Liverpool, U.K, Aug 21, 2021 -/ExPressRelease UK/- A precious unpublished testimony came to light in the Royal Library of Madrid, thanks to the research of Diego Perotti, born in 1990, graduated from the University of Verona in Languages and Cultures for Publishing and Linguistics and currently Ph.D student in Philology, Literature and Performing Arts at the University of Verona and in Études Italiennes at the Université Sorbonne Nouvelle, and of the editorial board of the Tasso in Music project.
This is manuscript II / 3281 (initials Br), a composite code of printed pages and handwritten papers by Torquato Tasso; the specimen was set up at the Royal Printing House of Naples in 1808 by the Capuan historian Francesco Daniele and donated to Joseph I Bonaparte, King of Spain.
As we can read in the critical edition (2021, Cesati Publications) edited by Perotti, << the manuscript unit hands down thirty-nine madrigals plus four letters by Torquato Tasso in autograph editors, which constitute a part of the correspondence between 19 November and 16 December 1592 between Tasso and Carlo Gesualdo prince of Venosa >>.
The compositions must have been over forty, but in Br there are thirty-nine and this confirms the hypothesis of a missing letter; Furthermore, Gesualdo’s lack of collaboration should be noted: of the madrigals with which Tasso hoped to raise some money to recover from his condition of poverty, the prince only set one to music: Se così dolce è il duolo.
The autographed letters contained in Br date back to the end of 1592 and at that time Torquato was awaiting the arrival of Gesualdo in Rome, the city from which the prince would later leave for Ferrara to marry Eleonora d’Este. However, Charles only arrived in Rome at the end of 1593.
Torquato remained in Rome until June 3, 1594; from there, despite his poor health, he went to Naples to definitively close the legal dispute with Caracciolo. On reaching his destination, he stayed in the monastery of San Severino, then the home of Benedictine monks.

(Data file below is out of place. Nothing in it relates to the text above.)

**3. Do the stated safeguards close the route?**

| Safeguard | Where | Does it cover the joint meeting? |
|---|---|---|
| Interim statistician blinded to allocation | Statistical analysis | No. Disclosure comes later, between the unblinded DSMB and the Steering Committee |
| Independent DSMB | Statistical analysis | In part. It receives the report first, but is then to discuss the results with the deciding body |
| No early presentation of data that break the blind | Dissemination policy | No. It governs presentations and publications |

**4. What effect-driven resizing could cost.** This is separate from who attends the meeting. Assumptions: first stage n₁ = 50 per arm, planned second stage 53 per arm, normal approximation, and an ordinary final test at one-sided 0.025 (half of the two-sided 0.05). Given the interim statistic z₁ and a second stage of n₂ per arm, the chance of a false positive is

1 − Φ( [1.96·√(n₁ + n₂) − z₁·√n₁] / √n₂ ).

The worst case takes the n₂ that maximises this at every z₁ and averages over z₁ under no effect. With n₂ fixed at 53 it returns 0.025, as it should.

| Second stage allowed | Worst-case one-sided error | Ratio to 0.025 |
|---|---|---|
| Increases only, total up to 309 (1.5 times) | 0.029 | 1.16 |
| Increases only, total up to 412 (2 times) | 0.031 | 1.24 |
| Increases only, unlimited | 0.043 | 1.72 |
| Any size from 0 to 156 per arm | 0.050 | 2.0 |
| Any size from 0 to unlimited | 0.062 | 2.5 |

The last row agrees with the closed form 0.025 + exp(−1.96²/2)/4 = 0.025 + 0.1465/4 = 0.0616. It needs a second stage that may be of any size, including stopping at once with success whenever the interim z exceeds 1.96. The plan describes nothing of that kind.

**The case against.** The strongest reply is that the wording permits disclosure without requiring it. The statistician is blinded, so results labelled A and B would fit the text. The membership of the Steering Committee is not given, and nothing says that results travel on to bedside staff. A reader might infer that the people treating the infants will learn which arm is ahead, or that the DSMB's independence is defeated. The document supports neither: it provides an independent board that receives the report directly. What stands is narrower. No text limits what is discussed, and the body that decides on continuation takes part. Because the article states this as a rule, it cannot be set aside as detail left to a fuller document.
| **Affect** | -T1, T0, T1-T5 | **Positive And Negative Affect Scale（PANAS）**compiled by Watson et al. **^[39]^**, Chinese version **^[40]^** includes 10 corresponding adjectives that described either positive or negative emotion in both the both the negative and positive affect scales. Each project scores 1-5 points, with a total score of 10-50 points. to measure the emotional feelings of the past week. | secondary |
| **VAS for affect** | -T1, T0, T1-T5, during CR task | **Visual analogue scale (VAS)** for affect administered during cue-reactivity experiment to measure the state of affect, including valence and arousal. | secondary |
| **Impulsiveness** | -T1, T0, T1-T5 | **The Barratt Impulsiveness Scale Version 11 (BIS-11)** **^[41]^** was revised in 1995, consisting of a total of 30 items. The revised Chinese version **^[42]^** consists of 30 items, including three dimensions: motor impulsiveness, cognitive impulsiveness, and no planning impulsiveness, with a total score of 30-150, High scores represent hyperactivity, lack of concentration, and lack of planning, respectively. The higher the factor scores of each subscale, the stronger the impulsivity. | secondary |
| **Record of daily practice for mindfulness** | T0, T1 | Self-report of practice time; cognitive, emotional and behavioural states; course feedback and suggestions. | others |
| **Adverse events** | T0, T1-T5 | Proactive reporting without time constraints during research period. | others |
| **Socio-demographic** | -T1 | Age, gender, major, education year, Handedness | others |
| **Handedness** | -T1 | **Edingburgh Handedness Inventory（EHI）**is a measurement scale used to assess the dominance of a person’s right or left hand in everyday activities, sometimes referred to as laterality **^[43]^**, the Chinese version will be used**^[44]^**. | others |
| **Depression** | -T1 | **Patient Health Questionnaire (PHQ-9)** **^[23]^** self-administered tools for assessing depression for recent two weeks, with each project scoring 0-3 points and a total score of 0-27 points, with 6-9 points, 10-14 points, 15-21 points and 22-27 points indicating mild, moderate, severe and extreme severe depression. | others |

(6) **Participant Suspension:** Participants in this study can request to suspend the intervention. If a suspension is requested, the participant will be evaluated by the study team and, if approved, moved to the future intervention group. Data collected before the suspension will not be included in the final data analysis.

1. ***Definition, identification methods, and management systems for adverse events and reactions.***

In Naples, the author of the liberated Jerusalem was once again reunited with Gesualdo.
The Tassian madrigals handed down by Br were already known. By recovering the original, it is possible to establish the genetic relationships that have contributed to the physiognomy of the handwritten and printed tradition.
Torquato Tasso is one of the most popular figures of Italian literature, the subject of legends and curiosities and the Madrid autograph is a unique object because it testifies to the artistic relationship between two of the most important interpreters of the Italian Renaissance, Tasso and the musician Carlo Gesualdo; and of course a valuable piece that composes the mosaic of Tassi’s studies, allowing to dispel any doubts about the original lesson of the madrigals, which until now could only be read thanks to a nineteenth-century print.
Furthermore, the letters and texts that Tasso sent to Gesualdo show how Gesualdo forced Tasso to produce good copy texts, on which he did not spare some variations, even if only in the margins and always clearly legible, it is undoubtedly the great lyrical sensitivity of this great classical writer, connoisseur of the Greek and Latin languages.